"The hyper-stimulus of modern visual culture from the nineteenth century to the present day has been dedicated to trying to saturate the visual field, a process that continually fails as we learn to see and connect ever faster. In other words, visual culture does not depend on pictures themselves but the modern tendency to picture or visualize experience. This visualizing makes the modern period radically different from the ancient and medieval worlds. While such visualizing has been common throughout the modern period, it has now become all but compulsory."
--Nicholas Mirzoeff, An Introduction to Visual Culture
This section on infectious disease begins with an examination of two prototypical campaigns against tuberculosis and venereal disease. Tuberculosis was the first infectious disease to stimulate a nationally coordinated campaign while venereal disease became the scourge most widely targeted by the federal government during the First and Second World Wars. The section concludes with visual representations of broader themes in the history of many infectious disease campaigns including immunization and eradication.
The threat of infectious disease was heightened in nineteenth-century America as a combination of rapid urbanization, industrialization, and immigration led to major problems with overcrowding in many cities. Poor housing and nutrition and inadequate or nonexistent water supplies and waste-disposal systems created ideal conditions for a series of devastating outbreaks of cholera, dysentery, typhoid fever, influenza, malaria, diphtheria, and tuberculosis. By the turn of the century, however, many of these diseases had begun to decline due to the combination of new scientific methods for identifying and treating diseases and ongoing public health improvements in sanitation and hygiene.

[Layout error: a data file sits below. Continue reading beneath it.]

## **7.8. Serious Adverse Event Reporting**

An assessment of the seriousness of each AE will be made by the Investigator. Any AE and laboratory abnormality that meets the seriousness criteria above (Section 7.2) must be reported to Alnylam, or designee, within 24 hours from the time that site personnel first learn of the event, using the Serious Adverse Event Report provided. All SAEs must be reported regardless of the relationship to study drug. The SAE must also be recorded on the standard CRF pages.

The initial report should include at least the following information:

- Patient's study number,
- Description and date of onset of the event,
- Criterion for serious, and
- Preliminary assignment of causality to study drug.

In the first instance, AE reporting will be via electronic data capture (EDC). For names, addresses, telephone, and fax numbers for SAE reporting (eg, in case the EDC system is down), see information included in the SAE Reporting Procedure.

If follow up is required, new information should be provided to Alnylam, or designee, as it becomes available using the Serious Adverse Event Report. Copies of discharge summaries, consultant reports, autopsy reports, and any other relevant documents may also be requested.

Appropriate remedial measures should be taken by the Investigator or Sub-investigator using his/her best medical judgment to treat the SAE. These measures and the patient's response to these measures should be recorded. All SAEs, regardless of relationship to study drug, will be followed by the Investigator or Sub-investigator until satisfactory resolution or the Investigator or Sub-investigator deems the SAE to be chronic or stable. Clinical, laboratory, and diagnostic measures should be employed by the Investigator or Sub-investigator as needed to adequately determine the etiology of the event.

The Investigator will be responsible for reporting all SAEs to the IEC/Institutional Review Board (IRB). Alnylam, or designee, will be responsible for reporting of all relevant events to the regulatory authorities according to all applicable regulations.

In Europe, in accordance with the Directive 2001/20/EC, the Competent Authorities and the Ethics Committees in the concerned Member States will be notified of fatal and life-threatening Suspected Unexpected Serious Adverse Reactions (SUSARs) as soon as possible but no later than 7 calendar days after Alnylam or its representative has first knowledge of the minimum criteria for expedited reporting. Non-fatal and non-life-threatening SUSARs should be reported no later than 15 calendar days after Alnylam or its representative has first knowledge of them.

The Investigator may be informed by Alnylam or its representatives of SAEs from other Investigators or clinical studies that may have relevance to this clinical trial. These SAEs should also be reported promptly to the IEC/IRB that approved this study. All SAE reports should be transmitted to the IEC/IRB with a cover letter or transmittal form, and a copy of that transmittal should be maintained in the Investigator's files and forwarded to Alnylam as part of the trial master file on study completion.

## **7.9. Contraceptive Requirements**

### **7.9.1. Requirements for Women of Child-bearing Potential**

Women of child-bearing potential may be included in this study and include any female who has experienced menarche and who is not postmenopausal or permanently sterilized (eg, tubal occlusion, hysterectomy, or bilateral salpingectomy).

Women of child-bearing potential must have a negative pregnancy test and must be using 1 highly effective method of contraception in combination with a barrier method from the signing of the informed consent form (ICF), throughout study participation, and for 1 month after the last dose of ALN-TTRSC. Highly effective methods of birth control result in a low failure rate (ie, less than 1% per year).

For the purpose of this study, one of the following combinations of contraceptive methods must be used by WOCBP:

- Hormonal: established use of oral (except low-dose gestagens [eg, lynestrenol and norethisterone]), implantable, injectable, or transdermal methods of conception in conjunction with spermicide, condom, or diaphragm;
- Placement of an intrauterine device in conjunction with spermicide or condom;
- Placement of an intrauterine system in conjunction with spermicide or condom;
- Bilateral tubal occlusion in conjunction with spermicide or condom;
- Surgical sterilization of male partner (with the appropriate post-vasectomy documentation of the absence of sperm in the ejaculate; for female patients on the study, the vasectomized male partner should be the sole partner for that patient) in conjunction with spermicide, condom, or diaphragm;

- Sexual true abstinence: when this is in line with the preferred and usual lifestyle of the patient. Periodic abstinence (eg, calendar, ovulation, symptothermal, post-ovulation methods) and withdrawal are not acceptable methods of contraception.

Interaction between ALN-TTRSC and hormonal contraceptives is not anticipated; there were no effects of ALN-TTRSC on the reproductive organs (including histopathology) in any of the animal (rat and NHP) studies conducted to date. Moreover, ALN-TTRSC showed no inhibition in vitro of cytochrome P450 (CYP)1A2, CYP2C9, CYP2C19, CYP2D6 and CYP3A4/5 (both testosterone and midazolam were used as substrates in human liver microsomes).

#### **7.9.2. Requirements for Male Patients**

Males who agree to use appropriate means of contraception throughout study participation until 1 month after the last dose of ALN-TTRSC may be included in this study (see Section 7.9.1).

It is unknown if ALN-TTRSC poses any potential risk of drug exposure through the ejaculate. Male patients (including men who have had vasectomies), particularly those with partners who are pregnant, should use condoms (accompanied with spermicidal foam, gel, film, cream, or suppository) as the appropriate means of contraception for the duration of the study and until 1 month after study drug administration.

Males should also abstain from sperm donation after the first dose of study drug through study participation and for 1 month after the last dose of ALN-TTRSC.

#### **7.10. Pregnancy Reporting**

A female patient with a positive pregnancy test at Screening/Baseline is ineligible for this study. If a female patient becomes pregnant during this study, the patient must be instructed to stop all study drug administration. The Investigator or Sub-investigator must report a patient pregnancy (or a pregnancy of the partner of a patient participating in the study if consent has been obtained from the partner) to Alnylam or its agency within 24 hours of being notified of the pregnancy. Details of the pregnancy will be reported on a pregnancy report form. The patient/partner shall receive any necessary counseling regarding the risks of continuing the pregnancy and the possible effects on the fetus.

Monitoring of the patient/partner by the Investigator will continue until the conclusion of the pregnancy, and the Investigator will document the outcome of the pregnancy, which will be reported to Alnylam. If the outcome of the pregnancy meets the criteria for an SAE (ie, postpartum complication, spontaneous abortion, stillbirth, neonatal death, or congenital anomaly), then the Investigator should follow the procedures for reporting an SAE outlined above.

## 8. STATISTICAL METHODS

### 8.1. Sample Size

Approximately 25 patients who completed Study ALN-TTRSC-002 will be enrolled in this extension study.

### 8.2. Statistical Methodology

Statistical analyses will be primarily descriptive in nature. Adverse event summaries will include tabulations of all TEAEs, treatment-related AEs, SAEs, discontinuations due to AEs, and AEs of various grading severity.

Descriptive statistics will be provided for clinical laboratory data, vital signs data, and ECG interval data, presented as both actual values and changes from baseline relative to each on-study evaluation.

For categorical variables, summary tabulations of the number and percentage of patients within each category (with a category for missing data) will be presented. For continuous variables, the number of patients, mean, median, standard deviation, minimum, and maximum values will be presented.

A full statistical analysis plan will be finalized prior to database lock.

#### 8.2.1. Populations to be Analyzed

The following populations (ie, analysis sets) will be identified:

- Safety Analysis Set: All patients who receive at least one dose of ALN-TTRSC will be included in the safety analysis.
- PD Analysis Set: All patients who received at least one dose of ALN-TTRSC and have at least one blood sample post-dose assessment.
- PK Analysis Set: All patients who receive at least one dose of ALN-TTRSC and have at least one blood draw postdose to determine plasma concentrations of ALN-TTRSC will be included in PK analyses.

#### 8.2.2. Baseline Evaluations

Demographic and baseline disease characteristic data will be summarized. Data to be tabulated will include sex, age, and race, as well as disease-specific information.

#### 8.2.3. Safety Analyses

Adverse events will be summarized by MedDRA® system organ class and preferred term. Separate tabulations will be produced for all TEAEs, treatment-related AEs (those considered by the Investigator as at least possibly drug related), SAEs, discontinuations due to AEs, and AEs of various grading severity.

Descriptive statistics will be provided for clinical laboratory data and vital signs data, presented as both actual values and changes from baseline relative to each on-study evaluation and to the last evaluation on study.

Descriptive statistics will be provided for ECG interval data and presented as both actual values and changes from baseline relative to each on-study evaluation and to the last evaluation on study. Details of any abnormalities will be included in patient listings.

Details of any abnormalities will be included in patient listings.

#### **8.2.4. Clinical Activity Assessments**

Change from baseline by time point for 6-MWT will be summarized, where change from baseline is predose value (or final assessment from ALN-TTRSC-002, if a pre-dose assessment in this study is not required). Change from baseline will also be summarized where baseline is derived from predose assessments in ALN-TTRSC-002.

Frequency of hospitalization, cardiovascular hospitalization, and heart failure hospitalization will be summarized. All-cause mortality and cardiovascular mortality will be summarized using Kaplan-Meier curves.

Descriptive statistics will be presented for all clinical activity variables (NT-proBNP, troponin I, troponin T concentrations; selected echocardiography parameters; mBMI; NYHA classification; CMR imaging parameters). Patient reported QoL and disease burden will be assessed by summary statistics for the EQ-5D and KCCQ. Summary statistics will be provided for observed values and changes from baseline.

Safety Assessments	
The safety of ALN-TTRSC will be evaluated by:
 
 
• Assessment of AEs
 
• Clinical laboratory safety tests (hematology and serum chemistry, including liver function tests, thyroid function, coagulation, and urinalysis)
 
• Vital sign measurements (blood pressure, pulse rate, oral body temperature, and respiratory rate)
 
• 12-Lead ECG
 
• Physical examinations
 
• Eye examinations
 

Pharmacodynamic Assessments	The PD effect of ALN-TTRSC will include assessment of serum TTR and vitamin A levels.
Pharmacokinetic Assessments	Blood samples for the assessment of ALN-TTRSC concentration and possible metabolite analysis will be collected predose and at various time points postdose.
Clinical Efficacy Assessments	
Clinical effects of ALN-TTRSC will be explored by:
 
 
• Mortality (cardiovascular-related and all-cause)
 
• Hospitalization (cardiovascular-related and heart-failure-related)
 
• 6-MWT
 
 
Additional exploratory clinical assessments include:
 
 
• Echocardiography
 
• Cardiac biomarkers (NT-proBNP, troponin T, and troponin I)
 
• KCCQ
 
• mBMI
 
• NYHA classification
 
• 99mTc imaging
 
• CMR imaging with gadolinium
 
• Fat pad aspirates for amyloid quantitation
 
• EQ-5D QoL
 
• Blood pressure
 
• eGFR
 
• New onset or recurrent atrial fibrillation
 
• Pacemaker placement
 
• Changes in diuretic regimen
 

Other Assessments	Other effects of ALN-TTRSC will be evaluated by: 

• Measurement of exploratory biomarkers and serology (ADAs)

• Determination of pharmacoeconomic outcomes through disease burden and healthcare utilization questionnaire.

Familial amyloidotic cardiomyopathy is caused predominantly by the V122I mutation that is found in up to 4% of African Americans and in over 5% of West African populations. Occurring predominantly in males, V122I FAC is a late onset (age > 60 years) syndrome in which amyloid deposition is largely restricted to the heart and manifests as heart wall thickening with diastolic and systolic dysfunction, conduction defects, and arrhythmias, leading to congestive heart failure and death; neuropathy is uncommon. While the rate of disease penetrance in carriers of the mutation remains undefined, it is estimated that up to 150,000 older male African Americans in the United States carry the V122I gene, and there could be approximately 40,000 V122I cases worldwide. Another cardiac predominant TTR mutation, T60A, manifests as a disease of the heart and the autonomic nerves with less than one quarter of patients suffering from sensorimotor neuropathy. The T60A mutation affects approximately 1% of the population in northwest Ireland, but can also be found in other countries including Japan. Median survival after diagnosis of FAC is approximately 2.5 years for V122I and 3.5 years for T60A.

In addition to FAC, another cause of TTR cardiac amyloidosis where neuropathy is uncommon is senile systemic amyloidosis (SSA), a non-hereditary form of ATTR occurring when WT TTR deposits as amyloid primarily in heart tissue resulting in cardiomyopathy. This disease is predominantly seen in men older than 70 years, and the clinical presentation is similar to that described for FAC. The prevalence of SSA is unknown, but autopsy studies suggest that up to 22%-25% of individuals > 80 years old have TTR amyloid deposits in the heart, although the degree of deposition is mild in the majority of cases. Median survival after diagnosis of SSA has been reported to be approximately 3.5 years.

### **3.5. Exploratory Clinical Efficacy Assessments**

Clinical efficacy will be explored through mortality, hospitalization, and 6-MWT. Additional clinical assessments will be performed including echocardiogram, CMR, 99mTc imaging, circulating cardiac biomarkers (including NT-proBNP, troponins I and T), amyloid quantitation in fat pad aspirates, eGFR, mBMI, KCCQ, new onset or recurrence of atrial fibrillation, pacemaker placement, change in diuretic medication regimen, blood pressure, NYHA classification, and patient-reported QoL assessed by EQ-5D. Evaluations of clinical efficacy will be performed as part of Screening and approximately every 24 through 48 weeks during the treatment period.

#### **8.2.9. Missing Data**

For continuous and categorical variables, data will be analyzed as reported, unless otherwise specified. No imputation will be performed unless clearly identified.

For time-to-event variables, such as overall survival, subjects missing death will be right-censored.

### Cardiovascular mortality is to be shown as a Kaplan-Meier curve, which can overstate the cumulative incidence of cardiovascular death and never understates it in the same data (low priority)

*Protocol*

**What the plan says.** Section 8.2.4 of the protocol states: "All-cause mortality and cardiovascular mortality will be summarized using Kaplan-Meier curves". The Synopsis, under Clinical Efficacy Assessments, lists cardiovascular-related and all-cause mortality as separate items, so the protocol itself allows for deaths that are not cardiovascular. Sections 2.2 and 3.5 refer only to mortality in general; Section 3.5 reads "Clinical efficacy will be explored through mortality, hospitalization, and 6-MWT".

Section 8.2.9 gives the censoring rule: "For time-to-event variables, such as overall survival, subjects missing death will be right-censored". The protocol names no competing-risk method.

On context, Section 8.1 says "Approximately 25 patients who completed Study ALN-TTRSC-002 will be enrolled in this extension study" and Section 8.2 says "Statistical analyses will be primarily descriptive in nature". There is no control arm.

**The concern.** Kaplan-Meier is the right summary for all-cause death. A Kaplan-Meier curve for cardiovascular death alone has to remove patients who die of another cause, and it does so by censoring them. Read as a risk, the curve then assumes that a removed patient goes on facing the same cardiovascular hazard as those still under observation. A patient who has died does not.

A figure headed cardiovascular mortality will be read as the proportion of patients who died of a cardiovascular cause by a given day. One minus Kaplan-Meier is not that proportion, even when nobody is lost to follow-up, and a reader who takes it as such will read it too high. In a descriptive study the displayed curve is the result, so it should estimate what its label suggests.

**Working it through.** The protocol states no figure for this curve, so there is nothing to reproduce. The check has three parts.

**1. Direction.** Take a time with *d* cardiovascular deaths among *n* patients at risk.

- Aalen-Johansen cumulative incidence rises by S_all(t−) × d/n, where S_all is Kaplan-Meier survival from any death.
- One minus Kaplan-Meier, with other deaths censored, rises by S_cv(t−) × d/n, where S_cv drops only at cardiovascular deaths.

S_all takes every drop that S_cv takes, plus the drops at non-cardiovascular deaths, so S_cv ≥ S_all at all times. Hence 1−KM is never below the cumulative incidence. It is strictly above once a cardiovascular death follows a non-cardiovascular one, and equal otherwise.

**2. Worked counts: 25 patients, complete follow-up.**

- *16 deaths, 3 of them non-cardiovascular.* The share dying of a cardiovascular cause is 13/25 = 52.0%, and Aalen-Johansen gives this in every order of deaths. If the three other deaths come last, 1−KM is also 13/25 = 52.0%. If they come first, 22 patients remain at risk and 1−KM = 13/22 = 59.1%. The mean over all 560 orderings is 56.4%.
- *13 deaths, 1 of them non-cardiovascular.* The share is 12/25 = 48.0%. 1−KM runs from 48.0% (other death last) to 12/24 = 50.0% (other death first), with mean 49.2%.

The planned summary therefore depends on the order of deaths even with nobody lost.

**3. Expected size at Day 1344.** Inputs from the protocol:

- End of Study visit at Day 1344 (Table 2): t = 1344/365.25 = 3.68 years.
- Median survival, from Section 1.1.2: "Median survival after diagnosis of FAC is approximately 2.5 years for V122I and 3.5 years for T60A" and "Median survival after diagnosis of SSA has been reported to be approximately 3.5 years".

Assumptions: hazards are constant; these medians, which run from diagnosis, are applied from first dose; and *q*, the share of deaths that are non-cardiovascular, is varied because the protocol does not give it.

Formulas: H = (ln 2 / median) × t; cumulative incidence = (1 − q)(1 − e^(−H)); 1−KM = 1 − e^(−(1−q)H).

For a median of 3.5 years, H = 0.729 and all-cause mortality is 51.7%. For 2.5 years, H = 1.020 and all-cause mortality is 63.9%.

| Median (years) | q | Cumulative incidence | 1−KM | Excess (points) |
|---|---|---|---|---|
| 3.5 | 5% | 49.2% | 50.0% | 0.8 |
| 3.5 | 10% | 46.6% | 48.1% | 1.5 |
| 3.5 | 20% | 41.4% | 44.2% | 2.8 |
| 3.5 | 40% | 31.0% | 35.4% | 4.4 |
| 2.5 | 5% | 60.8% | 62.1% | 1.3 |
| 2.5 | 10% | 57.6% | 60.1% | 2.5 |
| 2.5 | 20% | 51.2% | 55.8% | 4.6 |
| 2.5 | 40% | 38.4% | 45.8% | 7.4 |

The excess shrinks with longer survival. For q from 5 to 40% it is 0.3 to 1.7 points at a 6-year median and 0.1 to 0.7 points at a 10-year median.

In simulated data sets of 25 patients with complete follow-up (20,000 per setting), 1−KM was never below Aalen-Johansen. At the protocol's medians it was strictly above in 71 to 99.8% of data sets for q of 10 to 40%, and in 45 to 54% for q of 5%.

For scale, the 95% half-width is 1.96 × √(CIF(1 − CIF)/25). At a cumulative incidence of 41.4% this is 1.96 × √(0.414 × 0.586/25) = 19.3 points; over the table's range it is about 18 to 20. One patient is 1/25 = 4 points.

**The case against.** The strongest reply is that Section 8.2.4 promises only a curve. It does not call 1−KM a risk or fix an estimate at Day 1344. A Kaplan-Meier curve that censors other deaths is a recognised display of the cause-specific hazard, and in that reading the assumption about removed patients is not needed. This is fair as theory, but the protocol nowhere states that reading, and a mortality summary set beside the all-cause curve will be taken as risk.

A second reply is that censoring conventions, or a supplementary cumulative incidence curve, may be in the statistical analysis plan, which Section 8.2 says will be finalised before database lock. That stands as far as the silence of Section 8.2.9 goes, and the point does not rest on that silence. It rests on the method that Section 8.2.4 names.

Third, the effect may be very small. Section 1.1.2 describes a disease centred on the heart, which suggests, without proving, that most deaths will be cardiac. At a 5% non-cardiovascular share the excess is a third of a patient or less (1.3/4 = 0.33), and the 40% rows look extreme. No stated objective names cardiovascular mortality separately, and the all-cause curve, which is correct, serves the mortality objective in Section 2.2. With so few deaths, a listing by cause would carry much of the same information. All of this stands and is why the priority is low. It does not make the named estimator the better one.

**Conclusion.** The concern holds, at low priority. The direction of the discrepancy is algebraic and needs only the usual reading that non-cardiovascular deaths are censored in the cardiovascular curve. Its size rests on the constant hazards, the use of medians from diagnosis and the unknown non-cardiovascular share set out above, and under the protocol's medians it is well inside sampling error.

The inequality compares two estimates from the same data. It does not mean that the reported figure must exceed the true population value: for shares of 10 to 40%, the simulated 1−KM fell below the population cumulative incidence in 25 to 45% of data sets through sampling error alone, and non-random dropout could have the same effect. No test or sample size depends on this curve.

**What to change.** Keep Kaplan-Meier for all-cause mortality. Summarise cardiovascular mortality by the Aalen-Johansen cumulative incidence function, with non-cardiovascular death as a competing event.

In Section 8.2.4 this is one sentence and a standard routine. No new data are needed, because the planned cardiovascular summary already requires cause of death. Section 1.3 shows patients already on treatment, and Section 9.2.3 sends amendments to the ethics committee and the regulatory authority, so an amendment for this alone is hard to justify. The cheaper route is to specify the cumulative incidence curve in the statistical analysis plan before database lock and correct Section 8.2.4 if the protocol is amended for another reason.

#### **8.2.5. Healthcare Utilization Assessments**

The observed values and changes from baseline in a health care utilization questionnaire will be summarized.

At the same time, public health educators found a new tool in the fight against infectious disease. Borrowed from commercial advertisers, illustrated posters attracted attention and communicated their messages rapidly. Designed to persuade viewers, sell products or ideas, and change behavior, posters reflected and helped shape the history of important public health problems faced by governments and citizens alike. As such, these posters provide a visual record of strategies used to fight infectious diseases throughout the twentieth century.
During the nineteenth and early twentieth centuries, tuberculosis (TB) was the leading cause of death in the United States and one of the most dreaded diseases known to mankind. Until Robert Koch's discovery of the disease-causing tuberculosis bacteria in 1882, many scientists believed that TB was hereditary and could not be prevented. Doctors offered few effective treatments. A new understanding of TB in the bacteriological era not only brought hopes for a cure but also bred fear of contagion. A disproportionate majority of TB victims lived in urban slums, where crowded and unsanitary conditions provided an ideal environment for transmission. The tubercular invalid was frequently labeled an outcast.
In the 1880s, Dr. Edward Livingston Trudeau ushered in a new era in the history of TB by promoting isolation as the best means not only to spare the healthy, but also to heal the sick. Based on his own experience with TB, Trudeau argued that rest, moderate exercise, fresh air, and a healthy diet were the keys to recovery. A new tuberculosis institution, known as the sanatorium, confined the sick and helped perpetuate the stigma associated with TB, but also led to the first national organization committed to fighting the disease with a program of research and education.
Public health reformers used the illustrative poster as a means of communication, propaganda, and persuasion to support their cause. This new medium quickly became an effective educational and fundraising tool in the widespread campaign against TB.